3. A review of the studies that administered US-guided BoNT-A injection into the upper and lower limb muscles of stroke patients

The use of US is a well-established reliable and reproducible imaging method for defining muscle anatomy. An ultrasound system with a 7.5-MHz linear transducer can provide sufficient resolution for both superficial and deep-seated muscles [14]. As an alternative to the electrophysiological techniques, US offers a visually controlled method of injection of BoNT-A [15, 16]. Schiano et al. were the first to report on the US-guided BoNT-A injection for the treatment of achalasia [17]. Since that time, the advantages of the US-guided BoNT-A injection have been recognized, and the use of this technique is becoming more widespread in the present years. In the previous years, Berweck and colleagues utilized US-guided injections for spastic muscles in children. From the years 2000 to 2003, these investigators administered over 6000 injections into 70 different muscles in a total of 350 children. Berweck et al. recommended the use of US to conduct anatomically precise injection of BoNT-A due to the advantageous features of sonography, which is easy, quick, painless and available in most hospitals [15, 16]. Until now, the use of US was mostly popular amongst pediatrics, and it seemed that the use of US was the obvious choice for spastic muscle identification and injection control [4].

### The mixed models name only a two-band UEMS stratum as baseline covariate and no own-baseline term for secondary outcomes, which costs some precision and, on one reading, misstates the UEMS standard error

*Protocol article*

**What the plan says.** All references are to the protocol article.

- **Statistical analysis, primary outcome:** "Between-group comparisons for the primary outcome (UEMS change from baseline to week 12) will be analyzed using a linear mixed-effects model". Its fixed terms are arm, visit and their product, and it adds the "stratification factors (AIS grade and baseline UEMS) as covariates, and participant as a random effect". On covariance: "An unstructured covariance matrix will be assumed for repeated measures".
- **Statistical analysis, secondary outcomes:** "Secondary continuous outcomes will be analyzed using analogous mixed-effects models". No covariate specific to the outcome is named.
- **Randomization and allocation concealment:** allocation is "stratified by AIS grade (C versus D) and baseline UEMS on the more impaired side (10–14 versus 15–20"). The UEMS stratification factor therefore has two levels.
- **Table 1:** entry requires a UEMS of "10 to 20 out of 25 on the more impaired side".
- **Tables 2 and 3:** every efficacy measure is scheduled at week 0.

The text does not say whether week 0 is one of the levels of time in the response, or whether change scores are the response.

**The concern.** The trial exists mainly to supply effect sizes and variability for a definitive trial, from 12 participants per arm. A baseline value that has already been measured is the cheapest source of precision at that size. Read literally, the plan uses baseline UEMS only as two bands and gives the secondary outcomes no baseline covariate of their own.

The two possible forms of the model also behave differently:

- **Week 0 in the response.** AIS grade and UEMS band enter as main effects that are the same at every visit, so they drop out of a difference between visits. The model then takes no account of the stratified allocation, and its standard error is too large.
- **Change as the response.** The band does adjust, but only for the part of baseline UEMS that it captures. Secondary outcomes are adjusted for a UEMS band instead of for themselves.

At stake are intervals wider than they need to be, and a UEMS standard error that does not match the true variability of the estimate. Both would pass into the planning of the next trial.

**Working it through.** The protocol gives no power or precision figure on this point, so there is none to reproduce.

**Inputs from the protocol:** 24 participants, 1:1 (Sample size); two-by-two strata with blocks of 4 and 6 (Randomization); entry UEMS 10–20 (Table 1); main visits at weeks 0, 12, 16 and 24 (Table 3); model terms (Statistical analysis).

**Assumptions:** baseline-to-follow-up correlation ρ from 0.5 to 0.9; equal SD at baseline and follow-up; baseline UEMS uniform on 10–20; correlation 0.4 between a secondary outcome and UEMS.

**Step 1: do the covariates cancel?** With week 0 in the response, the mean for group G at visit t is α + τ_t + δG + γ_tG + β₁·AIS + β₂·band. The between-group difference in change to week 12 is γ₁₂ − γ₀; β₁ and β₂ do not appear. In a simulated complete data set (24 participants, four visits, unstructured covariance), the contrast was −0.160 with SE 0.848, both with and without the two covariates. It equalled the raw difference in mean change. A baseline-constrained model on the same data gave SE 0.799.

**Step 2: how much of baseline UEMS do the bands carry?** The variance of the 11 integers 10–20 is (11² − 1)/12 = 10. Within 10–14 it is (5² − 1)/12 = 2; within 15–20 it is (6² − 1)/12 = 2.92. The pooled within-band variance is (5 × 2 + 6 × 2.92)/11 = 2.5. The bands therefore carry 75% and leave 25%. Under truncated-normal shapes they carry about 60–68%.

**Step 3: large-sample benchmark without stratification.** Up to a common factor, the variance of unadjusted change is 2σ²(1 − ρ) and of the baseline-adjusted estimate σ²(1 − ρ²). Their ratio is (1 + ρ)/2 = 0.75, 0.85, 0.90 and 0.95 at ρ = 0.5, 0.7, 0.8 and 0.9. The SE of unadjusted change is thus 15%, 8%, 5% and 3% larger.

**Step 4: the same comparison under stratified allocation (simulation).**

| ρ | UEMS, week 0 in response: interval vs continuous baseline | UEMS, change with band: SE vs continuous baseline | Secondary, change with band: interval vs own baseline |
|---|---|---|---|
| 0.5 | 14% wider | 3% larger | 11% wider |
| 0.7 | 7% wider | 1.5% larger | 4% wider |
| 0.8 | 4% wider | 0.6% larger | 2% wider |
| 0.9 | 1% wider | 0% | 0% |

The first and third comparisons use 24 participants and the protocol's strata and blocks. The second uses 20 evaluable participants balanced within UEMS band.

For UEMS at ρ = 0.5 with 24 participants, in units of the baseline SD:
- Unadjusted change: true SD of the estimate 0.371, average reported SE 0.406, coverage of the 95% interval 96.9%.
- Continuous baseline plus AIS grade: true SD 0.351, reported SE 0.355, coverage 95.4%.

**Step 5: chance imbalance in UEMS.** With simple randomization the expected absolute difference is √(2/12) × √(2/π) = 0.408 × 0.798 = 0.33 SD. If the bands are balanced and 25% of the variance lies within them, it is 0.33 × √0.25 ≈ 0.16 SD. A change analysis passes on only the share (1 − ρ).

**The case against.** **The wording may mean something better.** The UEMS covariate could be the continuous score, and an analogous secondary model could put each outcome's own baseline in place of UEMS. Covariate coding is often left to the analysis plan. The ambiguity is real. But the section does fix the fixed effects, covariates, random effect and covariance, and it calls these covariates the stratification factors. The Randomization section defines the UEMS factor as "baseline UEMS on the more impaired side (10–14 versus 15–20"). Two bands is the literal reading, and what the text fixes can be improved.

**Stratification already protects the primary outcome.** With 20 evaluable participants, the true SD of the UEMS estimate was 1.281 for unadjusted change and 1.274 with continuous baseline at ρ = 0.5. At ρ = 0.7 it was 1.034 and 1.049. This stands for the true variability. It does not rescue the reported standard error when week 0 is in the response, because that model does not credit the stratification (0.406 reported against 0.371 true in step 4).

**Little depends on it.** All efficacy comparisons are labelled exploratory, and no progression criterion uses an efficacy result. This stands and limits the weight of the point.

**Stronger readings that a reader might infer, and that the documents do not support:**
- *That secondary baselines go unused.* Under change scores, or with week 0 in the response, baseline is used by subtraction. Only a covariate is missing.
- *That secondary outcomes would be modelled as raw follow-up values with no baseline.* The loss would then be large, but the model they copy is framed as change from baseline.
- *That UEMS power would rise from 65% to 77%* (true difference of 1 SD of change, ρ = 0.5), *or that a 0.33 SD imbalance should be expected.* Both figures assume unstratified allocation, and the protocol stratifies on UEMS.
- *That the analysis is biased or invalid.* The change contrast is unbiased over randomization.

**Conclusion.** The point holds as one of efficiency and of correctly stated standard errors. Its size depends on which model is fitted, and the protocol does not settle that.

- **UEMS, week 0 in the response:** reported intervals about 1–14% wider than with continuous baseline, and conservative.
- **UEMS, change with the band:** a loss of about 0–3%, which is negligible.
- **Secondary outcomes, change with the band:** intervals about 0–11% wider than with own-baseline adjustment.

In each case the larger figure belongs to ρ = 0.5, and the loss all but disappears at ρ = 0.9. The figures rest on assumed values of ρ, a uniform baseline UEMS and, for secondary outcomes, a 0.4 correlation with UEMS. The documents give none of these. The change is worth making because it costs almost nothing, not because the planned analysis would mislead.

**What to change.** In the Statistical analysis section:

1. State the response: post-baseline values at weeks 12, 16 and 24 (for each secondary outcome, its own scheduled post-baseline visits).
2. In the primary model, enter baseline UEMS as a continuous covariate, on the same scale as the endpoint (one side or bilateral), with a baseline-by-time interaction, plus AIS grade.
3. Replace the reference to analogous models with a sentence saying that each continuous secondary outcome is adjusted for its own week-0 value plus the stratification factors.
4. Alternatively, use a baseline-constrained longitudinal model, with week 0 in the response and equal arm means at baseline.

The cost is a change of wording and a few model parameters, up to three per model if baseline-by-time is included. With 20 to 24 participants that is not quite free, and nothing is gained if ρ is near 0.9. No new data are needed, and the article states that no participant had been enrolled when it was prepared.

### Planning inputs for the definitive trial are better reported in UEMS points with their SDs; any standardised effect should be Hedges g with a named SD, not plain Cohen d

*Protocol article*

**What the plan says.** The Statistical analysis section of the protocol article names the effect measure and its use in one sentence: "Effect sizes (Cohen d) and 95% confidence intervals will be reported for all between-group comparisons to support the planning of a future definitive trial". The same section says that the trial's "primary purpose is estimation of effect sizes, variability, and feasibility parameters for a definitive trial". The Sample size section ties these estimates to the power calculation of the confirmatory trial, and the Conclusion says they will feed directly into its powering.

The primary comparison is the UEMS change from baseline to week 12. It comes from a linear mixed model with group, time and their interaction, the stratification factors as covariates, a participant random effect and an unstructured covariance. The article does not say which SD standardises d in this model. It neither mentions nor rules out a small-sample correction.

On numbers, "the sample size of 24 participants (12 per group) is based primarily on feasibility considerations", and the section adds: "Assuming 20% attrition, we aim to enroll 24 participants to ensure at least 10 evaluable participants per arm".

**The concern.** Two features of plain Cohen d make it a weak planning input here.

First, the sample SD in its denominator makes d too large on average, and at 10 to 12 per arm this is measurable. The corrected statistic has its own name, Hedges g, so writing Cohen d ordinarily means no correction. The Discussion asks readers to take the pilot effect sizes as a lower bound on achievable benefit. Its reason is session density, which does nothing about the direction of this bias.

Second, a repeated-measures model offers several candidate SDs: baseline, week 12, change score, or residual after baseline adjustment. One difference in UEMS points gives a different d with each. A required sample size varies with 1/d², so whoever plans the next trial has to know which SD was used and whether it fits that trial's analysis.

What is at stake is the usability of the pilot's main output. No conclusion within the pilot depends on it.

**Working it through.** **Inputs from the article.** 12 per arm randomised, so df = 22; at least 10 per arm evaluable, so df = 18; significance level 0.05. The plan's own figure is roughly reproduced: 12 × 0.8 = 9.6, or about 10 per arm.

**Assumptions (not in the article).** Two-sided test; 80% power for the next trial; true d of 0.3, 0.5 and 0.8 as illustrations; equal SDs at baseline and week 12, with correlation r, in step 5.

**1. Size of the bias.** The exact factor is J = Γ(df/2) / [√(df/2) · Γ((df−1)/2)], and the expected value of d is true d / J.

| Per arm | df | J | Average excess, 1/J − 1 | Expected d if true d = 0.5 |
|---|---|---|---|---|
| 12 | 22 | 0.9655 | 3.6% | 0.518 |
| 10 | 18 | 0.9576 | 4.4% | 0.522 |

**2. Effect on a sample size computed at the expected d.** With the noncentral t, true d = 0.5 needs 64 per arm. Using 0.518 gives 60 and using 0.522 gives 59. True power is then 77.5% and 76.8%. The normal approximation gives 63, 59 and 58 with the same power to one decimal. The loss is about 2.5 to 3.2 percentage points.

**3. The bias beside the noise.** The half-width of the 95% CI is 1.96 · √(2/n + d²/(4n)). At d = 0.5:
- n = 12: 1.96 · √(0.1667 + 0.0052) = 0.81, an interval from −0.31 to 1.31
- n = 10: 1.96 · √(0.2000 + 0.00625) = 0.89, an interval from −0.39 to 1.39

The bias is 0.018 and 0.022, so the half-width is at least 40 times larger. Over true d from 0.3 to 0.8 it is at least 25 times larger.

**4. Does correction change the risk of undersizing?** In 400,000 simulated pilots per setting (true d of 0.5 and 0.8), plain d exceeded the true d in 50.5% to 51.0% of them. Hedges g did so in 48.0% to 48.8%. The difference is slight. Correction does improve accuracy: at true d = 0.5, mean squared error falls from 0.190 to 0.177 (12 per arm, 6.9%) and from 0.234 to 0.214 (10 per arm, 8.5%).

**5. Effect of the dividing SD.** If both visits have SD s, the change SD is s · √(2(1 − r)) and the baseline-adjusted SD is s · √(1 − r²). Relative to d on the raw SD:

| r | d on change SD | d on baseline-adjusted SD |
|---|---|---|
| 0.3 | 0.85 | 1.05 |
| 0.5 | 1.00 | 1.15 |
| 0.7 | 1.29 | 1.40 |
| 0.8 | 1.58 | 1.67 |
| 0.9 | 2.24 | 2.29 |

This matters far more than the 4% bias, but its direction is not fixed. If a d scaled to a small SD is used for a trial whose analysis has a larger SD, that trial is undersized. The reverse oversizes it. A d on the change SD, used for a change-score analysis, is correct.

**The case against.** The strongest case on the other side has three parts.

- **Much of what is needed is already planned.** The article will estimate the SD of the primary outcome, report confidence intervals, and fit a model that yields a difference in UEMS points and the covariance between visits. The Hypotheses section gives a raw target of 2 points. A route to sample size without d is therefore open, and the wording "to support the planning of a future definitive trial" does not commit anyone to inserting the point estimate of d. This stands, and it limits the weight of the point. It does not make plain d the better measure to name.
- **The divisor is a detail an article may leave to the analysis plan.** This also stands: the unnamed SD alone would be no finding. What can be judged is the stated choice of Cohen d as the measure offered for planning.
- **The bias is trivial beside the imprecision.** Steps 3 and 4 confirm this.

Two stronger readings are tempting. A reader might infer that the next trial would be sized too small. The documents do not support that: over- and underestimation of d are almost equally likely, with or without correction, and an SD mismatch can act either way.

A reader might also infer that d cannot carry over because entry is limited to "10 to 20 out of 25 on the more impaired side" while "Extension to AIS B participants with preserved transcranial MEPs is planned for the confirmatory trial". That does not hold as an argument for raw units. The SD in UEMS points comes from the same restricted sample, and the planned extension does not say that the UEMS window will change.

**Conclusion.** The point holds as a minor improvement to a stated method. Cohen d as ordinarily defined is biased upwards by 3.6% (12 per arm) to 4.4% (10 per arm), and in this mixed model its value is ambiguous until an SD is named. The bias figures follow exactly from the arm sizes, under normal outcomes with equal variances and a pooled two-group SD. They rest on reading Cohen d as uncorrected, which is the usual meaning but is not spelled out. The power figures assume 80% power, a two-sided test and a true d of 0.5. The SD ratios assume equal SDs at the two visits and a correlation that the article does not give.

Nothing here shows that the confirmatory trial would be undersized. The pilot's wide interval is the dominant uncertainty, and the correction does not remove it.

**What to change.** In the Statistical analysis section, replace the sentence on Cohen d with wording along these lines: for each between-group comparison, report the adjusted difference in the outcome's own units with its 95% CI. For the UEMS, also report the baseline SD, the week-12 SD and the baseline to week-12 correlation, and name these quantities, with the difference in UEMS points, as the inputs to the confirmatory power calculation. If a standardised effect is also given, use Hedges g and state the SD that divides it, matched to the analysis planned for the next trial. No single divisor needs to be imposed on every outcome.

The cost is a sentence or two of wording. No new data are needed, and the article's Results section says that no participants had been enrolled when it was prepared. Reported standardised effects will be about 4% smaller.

Several studies suggested that the various guided BoNT-A injection techniques such as ES guided, EMG guided and US guided showed a greater spasticity reduction in conjunction with improved clinical outcomes when compared with MNP localization. In a clinical study conducted by Yang et al. [18], MNP into the gastrocnemius muscle (GCM) for BoNT-A injection in children with spastic cerebral palsy (CP) was investigated to analyze its accuracy and effectiveness. The accuracy of MNP by one researcher using anatomic landmarks alone was assessed by another researcher who used US visualization prior to BoNT-A injection. These researchers found that the MNP was accurately placed into the GCM in 78.7% of cases, with the greatest accuracy being with the needle insertion into the medial GCM (92.6%) and the lowest accuracy was observed in the lateral GCM (64.7%). These investigators reported that the lateral portion of the GCM was thinner than the medial GCM, and this resulted in a greater rate of misplaced needle. Injection of the BoNT-A into GCMs using an anatomical landmark was an acceptable approach for injection into the medial GCM; however, this approach was not effective when administered in the lateral GCM. Py et al. [19] evaluated the effectiveness of injecting BoNT-A into the lower limbs of children with CP using the needle placement technique (MNP or US guided). Thirty of the children received US-guided injections, and the remainder received injections using anatomical localization. These investigators evaluated the gait and the spasticity (Tardieu scale), a functional evaluation (the Gross Motor Function Measure) 4 weeks after the injection. Clinical effectiveness was noted in the children receiving US-guided injections compared with MNP alone, and the “functional effectiveness” was also improved in the children with the use of US. The results of the aforementioned studies support the concept that the US-guided injection is more effective than the MNP localization technique administered in the spastic muscles of patients with CP. In contrast to the study conducted by Py et al., Kwon et al. [20] evaluated the clinical outcomes in 32 children with CP following BoNT-A injections into the GCMs. These investigators compared the efficacy of ES guided and US guided for BoNT-A injections into the GCMs in the children. These researchers found no significant differences between the groups according to the scores on the modified Ashworth Scale scores (MAS) and the Modified Tardieu Scale (MTS) assessments; however, the subscales of the Physician’s Rating Scale significantly improved in children who received BoNT-A injections when guided by US. Although similar results showed that spasticity levels between the US-guided injection and ES-guided injection were decreased, the investigators concluded that the visual feedback provided by the US-guided injection may improve the accuracy of the administration of BoNT-A into the GCMs in the children.